I suddenly stood in the middle of a small village. The village was comprised of strange houses that were dug halfway into the ground like burrows. They reminded me of hobbit houses. The roads were made of dirt and all of the houses were made of wood and straw. There were food stands lining the streets, but most of them had signs that read things like bowl of ants or mealworms 5 coins.
The inhabitants of the village were even more strange. They were bipedal aardvarks, of all things. Most stood about three-feet tall and they waddled around on large feet that looked quite cumbersome.
One particular aardvark wheeled a cart down the road and shouted “Ants, three coins! Get your bowl of ants for three coins only!”
“Where are we, now?” I asked.
“We’re in another world,” said Otto. “Another time. Another…space. In this dimension, the aardvark evolved to become the intelligent species of your planet.”
“What about people?”
“They’re still lemurs, hopping around in the trees.”
“Because evolution in this universe shafted you, kid. That’s why. It didn’t care too much for lemurs. Your kind didn’t even make it to the monkey phase. No, here, evolution loves aardvarks for some reason. Did you know aardvarks and anteaters aren’t the same type of animal? I shit you not, they’re not even the slightest bit related. I mean, I’ve traveled to billions of conceivable realities and all of their solar systems, and that is what shocked me. How lame is that?” Otto proceeded to giggle for an entire minute.
“Pretty sure every conceivable animal has been the top species in one reality or another,” Ott continued. “In some realities, it’s dolphins. In others it’s chimps. Some, it’s praying mantises. I shit you not, there’s a universe where praying mantises have school and governments. You wanna see it?”
“No thanks,” I replied.
And then I suddenly found myself drifting through the vacuum of space. Otto was drifting next to me. Somehow I could still breathe. Straight ahead was a circle of light that spiraled into a pitch black gap. We were headed straight for it.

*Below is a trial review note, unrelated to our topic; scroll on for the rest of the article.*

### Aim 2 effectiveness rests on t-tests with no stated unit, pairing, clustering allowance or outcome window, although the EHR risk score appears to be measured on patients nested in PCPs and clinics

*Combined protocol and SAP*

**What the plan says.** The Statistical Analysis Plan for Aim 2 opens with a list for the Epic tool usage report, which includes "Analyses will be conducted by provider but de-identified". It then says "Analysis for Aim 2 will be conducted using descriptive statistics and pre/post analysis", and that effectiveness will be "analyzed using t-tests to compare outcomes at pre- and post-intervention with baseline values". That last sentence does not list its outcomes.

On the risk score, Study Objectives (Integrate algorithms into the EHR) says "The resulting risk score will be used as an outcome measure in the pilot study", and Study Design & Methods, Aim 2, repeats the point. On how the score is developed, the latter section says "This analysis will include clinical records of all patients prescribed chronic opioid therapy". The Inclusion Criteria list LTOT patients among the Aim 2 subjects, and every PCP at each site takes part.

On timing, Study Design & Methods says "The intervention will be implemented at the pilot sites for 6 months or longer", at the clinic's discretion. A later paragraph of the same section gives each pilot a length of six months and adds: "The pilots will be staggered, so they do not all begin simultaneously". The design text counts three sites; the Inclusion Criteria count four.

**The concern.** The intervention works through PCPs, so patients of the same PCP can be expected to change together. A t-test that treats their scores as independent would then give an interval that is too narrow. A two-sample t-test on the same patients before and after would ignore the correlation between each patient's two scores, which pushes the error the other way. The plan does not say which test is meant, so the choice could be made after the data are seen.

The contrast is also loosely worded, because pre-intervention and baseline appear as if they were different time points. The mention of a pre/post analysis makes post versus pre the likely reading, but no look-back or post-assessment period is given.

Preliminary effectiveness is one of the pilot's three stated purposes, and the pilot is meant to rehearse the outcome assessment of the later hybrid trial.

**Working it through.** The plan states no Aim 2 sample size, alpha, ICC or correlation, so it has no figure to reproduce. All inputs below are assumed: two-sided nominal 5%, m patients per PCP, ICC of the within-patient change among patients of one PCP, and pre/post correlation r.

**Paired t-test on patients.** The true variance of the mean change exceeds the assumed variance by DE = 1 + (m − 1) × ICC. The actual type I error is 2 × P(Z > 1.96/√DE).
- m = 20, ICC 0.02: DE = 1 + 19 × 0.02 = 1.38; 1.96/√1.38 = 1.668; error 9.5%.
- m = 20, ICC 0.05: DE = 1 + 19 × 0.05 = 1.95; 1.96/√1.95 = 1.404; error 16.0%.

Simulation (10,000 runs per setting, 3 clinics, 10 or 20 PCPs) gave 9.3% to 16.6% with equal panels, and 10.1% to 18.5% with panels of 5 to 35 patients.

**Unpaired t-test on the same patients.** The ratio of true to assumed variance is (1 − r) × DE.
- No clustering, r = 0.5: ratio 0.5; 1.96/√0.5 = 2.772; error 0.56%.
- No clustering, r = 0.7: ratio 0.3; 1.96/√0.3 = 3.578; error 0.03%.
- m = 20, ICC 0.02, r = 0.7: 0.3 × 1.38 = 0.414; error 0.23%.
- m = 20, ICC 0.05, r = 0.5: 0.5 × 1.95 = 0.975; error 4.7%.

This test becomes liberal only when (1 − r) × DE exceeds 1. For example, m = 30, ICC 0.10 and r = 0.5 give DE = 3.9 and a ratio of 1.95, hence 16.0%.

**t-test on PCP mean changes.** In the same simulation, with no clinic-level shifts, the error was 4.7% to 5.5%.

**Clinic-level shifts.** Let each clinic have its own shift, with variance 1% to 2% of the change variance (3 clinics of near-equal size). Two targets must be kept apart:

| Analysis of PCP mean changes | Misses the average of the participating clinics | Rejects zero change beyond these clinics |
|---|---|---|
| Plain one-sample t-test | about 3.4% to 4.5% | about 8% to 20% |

“What is that?” I asked.
“It’s a black hole!” said Otto, excitedly. “It’s fun! Trust me! The trick is to relax and not shit yourself!”
I had never felt such a pull in my entire life. I felt a massive series of knots in my stomach as I hurtled down toward the black hole with such momentum. I soon found myself staring into nothing as I still hurtled downward. Pitch darkness wouldn't be the way to describe it. No, it was just nothingness. I could not hear and I could not see and I could not taste or smell or feel. I couldn’t even hear my own breathing. What was maybe 30 seconds passed and there was still nothing. Only my consciousness and the nothingness that surrounded me. I had never known such terror. Was this hell? To be surrounded by nothing with which to stimulate one’s five senses but still remain conscious?
“What’s the matter, skippy?” Otto’s voice startled me and yet comforted me. I never thought I’d be so happy to hear his voice.
Light soon began to manifest and it grew and grew until eventually we were staring into a shining bright light. It was so bright I had to shut my eyes.
“What is that?” I asked.
“It’s a white hole!” said Otto. “What goes in must come out! How many kids your age get to say they were swallowed and shat out by a black hole, eh?”
“None, I guess.”
“You guess? No human being can say it, buster!”
“You’re right, you're right.” I couldn’t believe it at the time, but I was growing accustomed to Otto. Maybe it started when I was happy to see him after staring into nothingness for a minute or two. Or perhaps we had just formed a bond after all of this time together. And as I came to think of it, I realized I had not a clue of how long I had been on this bizarre journey with him. Given the events that occurred, it seemed like only a couple hours. But it felt like months.